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Leasehold and Freehold Reform Bill: Where are we now?

We summarised the key provisions of the Leasehold and Freehold Reform Bill in our insight at the end of November 2023. Now that the Bill has concluded its Third Reading in the House of Commons and has moved to the House of Lords for consideration, we have reviewed the amendments that have been made to the Bill during its passage through the House of Commons.

The Bill originally stood at 140 pages and now stands at 244 pages with a number of significant amendments being made during the House of Commons phase. The Bill has had its first reading in the House of Lords, which usually takes place without formal debate, and the second reading is on a date to be fixed.

What further changes does the Bill make to freehold acquisition and lease extensions?

  • A proposed amendment to allow landlords to recover their non-litigation legal costs for low value claims to acquire an extended lease or freehold of a house or block of flats was rejected and costs recovery was further restricted by an express provision that landlords cannot recover any legal costs or shortfall on enfranchisement and lease extension claims by way of service charges, even if permitted under the lease.
  • Where any leaseholder exercises a new right to reduce rent to a peppercorn where the unexpired term of the lease is over 150 years, there is a new express provision to confirm that the tenant is not liable for any costs incurred by the landlord as a result of the exercise of that right.
  • There are new limited rights to acquire an extended lease of National Trust property.
  • One element of the current calculation of a premium to acquire an extended lease is the deferment rate.  An amendment that the deferment rate should be set having regard to the desirability of encouraging leaseholders to acquire their freehold at the lowest possible cost was defeated. The Government is yet to publish details of the deferment and other rates involved the premium calculation.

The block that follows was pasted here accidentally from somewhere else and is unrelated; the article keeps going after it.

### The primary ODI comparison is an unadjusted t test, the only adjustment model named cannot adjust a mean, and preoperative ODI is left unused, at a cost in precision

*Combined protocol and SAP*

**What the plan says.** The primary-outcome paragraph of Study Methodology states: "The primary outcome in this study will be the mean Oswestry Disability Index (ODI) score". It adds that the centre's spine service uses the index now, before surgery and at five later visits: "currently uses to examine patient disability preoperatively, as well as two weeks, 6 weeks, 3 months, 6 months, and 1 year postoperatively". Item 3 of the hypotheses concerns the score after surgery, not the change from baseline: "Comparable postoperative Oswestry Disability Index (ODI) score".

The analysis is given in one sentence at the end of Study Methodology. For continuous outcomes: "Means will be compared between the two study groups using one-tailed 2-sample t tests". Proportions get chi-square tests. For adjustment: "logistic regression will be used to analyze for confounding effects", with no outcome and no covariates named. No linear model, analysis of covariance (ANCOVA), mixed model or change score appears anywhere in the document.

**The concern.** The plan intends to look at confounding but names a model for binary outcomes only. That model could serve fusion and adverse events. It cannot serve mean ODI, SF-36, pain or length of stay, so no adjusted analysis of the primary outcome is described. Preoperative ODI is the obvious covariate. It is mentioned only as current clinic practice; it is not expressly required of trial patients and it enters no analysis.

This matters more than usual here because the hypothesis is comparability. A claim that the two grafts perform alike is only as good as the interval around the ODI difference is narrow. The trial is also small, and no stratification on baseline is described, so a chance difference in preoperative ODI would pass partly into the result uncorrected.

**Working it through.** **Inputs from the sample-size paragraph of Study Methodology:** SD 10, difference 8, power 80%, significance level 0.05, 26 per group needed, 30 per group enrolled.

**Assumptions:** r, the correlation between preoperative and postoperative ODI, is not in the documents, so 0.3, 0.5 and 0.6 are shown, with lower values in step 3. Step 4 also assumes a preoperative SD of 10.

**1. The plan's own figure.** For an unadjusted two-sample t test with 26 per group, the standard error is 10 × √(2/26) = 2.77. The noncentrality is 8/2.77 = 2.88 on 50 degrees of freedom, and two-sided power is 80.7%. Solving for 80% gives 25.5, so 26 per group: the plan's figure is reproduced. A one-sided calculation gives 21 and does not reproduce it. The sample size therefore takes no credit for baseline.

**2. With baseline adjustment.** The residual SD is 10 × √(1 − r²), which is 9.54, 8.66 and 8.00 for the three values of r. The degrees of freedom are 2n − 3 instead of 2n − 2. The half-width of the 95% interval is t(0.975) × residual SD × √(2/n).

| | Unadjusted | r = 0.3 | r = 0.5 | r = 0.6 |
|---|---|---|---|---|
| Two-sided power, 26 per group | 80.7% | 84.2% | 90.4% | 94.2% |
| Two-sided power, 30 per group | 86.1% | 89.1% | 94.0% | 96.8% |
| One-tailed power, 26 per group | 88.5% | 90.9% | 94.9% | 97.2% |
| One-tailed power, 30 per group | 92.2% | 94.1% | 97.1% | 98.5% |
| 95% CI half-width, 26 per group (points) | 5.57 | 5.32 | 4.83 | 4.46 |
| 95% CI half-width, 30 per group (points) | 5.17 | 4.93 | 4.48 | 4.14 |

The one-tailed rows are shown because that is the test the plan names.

• Amendments in the Bill clarify that in most cases those under shared ownership leases will be exempt from the right to collectively enfranchise their freehold but will be able to acquire extended leases.

What further changes does the Bill make to the administration of service charges paid by residential long leaseholders?

  • There will be a new requirement to give a future demand for service charges within 18 months of service charges being incurred.  Secondary legislation will contain details as to the form and content of the future demand notice. Currently, a landlord must serve a Section 20B Notice notifying tenants that further service charges will become due within 18 months of those sums being incurred. This obligation will change to a future demand notice.  There will also be further legislation which may mean a tenant is not liable to pay any sum above an estimated cost, an expected contribution or an expected demand date set out in the future demand.
  • The restriction on the recovery of litigation costs is widened so that a landlord is required to seek an order for costs in relation to any proceedings concerning a lease which means any proceedings concerning any term of the lease or the existence of the lease of a dwelling.
  • Amendments are made to the regime to appoint a manager. A Tribunal can vary a management order on its own motion rather than only on the application of an interested party.  In addition, it will be a new requirement for managing agents to be part of a redress scheme. It will be a new ground for appointment of a manager if a relevant person has failed to become a member of a redress scheme and it is just and convenient to make the order in all of the circumstances of the case.
  • There are new provisions about information to be given on the sale of a leasehold dwelling. There will be a prescribed form “sales information request” whereby the tenant will notify the landlord they intend to sell their long lease and setting out the information required by the tenant (provided that information is listed in secondary legislation to be published). The landlord will be required to notify the tenant where they are requesting the information from a third party, such as managing agents. Landlords will be able to charge a fee for responding to a sales information request but the Government can cap that fee. Where a landlord fails to comply, a tenant can apply to the Tribunal for an order to require the landlord to comply by a specified date, an order for damages (not exceeding £5,000), and/or if costs above a prescribed limit have been charged, an order for reimbursement of those costs.